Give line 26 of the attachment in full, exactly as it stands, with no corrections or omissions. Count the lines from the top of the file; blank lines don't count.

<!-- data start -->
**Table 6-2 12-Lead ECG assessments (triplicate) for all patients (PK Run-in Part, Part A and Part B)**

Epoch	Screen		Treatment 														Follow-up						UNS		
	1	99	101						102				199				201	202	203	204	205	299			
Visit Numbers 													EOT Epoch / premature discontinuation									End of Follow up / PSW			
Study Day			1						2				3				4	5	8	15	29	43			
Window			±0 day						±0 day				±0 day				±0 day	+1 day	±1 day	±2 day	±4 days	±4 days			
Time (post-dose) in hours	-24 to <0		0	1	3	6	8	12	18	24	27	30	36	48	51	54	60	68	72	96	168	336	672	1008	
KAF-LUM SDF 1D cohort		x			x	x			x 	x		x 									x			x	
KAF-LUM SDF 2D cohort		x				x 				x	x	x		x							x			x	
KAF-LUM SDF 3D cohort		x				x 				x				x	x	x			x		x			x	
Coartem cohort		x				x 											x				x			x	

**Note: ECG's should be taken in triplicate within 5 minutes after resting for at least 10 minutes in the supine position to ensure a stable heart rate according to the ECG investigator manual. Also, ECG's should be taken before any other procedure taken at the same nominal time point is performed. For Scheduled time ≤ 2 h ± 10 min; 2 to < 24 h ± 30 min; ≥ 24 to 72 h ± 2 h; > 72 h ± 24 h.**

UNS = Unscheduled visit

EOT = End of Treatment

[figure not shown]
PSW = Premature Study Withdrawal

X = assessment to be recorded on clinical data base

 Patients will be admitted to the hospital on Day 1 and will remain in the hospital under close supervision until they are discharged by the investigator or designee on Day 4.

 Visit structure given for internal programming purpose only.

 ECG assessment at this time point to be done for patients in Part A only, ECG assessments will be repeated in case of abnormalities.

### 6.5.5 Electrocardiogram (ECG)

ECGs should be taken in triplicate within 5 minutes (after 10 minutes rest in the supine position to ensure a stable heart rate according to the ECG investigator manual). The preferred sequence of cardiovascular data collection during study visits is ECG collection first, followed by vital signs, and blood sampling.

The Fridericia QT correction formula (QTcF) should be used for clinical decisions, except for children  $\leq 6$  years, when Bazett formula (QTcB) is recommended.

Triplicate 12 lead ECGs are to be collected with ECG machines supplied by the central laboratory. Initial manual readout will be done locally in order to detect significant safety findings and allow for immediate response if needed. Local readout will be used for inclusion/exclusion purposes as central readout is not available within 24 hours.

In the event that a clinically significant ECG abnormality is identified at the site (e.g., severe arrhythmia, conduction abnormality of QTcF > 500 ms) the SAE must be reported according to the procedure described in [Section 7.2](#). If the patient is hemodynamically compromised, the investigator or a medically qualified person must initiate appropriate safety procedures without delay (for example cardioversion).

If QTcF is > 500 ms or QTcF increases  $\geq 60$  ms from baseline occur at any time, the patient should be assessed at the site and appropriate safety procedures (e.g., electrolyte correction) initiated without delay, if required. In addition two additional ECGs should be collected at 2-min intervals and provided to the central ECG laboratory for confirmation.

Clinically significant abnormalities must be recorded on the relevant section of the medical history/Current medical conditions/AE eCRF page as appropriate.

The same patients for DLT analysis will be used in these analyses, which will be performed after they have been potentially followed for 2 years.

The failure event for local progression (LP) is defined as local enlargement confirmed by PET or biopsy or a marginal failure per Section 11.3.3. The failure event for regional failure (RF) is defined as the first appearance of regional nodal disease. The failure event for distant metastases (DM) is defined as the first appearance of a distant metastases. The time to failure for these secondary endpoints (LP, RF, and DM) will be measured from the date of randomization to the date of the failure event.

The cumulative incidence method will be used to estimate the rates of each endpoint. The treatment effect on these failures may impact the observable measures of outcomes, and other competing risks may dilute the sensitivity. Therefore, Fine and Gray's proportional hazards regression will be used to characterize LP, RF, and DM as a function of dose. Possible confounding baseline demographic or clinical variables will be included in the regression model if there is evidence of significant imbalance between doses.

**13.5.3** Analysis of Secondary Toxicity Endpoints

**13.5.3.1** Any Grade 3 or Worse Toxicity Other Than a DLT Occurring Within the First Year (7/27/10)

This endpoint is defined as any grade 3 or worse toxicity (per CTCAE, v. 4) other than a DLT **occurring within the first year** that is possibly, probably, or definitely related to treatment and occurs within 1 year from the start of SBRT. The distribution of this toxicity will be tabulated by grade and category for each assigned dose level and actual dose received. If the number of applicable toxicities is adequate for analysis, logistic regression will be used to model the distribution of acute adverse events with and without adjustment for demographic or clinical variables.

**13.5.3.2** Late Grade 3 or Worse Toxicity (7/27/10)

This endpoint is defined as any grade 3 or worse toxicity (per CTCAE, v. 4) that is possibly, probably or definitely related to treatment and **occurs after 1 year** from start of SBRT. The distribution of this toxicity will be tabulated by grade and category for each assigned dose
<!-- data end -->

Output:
If QTcF is > 500 ms or QTcF increases  $\geq 60$  ms from baseline occur at any time, the patient should be assessed at the site and appropriate safety procedures (e.g., electrolyte correction) initiated without delay, if required. In addition two additional ECGs should be collected at 2-min intervals and provided to the central ECG laboratory for confirmation.